Wednesday, June 01, 2005
Compilations: the Big Time Syndrome
Thought I'd get started writing about various compilations that seem somewhat slightly important.
I can think of a few reasons why someone might be interested in the Bigtime Syndrome. This CD came out in 1987 and documents a number of good to very-good indie bands who got screwed over by the Bigtime label before and/or after it died. I'd guess that a lot of people will have heard a lot of the songs elsewhere (though my guesses on things like that are often wrong). If you don't know Truck Train Tractor by The Pastels (one of the best fake What Goes Ons ever recorded) or Play My Song by Redd Kross (a remix, but I see no reason to pick it over the version on the reissued album) or Rebecca Wants Her Bike Back by The Jazz Butcher Conspiracy, I'd strongly advise you to either get this comp or, better, to track down the album(s) that these songs appear on.
Fans of The Exploding White Mice who don't have turntables might want to check in for a CD appearance of Blaze of Glory (no relation to Game Theory) though I'm really jonesing for the b-side, a cover of John Kongos' He's Gonna Step On You Again.
As for me, I wanted the CD because it's the only digital appearance of a fairly strong song by Christmas (they turned into Combustible Edison; leader Michael Cudahy lost on Jeopardy to that braniac guy) called Babyman, featuring an especially strong guitar on the chorus that always reminds me momentarily of something or other by Live Skull. Weird.
In fact, I'd stake a claim that this is the best non-album Christmas song, not that there are all that many. It definitely beats their overly reverent cover of Ring My Bell (b-side of the Stupid Kids single). What else is there? Hmmm, there are those cuts on Bands That Could Be God (thank you Gerard, we love you) and the Throbbing Lobster comps., the Ballad of the Invisible Girl/Wilhelm Reich 7" and a live track from this comp, also home to a very good live Richard Davies track and various other things that might interest various people (though some of those various things, including the Davies cut, can be found for free on epitonic).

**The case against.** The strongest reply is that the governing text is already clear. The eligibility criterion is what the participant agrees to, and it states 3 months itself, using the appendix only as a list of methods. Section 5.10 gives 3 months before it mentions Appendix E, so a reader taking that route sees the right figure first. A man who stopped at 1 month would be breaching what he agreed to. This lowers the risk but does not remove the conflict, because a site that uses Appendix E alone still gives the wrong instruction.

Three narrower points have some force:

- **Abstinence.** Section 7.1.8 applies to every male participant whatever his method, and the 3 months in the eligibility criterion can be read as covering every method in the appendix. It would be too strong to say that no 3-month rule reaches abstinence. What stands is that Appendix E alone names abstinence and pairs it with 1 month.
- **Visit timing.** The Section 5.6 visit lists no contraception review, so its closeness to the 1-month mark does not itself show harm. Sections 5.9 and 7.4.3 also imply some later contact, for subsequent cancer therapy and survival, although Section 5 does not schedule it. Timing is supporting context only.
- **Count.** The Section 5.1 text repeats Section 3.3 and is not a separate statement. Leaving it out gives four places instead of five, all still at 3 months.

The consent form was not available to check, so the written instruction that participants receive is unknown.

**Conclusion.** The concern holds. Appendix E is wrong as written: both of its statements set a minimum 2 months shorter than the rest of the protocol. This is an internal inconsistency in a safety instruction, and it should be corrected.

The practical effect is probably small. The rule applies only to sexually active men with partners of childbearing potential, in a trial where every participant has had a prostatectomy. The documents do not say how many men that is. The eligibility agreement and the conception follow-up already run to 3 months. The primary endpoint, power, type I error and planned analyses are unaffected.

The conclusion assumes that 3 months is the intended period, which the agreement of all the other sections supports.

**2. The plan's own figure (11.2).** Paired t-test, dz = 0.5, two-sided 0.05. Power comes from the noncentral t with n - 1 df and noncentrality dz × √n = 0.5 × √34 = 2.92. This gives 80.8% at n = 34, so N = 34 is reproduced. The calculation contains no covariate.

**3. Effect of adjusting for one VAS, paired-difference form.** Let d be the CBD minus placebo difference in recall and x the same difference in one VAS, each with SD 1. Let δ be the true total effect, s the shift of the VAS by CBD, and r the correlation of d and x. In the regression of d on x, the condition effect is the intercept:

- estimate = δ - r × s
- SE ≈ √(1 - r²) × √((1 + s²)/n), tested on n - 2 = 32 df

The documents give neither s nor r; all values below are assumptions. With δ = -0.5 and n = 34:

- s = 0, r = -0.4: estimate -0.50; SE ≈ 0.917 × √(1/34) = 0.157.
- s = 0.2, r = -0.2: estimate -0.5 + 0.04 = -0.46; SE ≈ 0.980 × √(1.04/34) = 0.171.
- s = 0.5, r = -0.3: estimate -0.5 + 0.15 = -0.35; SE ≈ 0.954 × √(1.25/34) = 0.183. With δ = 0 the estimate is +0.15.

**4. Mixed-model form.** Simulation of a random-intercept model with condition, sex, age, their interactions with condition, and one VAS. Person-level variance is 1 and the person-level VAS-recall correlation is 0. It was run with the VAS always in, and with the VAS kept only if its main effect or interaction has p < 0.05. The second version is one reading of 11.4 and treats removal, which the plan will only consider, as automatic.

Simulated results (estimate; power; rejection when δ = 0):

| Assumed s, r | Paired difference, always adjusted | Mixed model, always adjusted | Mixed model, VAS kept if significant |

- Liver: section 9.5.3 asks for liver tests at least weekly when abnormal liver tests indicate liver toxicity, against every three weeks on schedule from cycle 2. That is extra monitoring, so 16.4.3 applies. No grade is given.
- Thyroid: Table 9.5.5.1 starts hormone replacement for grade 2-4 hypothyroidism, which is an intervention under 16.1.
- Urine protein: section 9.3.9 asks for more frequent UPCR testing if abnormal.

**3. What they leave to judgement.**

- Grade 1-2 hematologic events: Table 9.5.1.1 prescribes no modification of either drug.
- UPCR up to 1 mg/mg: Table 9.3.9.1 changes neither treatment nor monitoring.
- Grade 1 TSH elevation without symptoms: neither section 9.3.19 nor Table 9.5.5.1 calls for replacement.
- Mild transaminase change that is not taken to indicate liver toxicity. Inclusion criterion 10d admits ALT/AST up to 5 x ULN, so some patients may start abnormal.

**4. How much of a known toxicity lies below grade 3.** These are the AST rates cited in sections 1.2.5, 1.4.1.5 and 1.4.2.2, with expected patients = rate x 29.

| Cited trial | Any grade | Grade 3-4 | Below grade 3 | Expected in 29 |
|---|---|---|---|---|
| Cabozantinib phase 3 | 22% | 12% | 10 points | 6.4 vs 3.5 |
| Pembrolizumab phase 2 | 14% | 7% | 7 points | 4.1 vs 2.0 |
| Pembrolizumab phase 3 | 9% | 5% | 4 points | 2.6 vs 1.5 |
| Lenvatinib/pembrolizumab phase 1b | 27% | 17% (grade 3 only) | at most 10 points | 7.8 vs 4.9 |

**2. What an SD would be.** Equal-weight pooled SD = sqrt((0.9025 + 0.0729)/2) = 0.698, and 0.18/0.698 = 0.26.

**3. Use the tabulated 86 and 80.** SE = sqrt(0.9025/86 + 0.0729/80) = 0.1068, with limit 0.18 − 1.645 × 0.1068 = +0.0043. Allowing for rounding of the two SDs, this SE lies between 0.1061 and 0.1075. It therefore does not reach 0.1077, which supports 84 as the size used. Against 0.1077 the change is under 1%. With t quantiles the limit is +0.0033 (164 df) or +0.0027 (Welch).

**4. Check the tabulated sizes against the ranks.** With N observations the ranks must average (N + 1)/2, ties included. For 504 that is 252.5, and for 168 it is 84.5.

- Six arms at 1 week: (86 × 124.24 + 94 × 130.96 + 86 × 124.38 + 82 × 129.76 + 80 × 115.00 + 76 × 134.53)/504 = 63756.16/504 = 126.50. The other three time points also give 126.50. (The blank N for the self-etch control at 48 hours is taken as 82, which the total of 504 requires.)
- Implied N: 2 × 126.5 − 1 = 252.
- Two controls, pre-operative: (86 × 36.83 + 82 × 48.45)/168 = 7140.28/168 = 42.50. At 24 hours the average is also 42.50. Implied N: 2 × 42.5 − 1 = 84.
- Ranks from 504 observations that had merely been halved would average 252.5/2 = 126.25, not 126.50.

I used to have a friend who had heard Christmas demos, so they're probably out there somewhere. If I've missed anything, it'd be great to find out. They're kind of underdocumented on the ol' internet thing.
Babyman by Christmas
...and as I think about it, I'm not sure how easy it is to get Rebecca Wants Her Bike Back on CD these days, so here it is, just to be safe:
Rebecca Wants Her Bike Back by The Jazz Butcher Conspiracy
[Brief note. The new Believer music issue is out and is just about exactly as ghastly as I expected. The one redeeming part, also as predicted, is Douglas Wolk's essay on the Fall and their new Peel Sessions box, and conveniently it's available online in full. So spare yourself several hours of blithe-wit-induced euphoria and click here for the Fall piece. Or ignore me. If you do, let me know if you think Rick Moody really meant to reference Branca rather than Chatham. Or rather, if referencing Chatham was an obnoxious way of avoiding a name that his readers might know thanks to that copy of Goo that they love so. I just get a little suspicious about a list that's so specific, except when it comes to naming any one particular free-jazz artist...indication of grandstanding beyond the call of duty, not that the opening line, "I like music that makes other people uncomfortable" isn't a great big red sign with flashing lights.]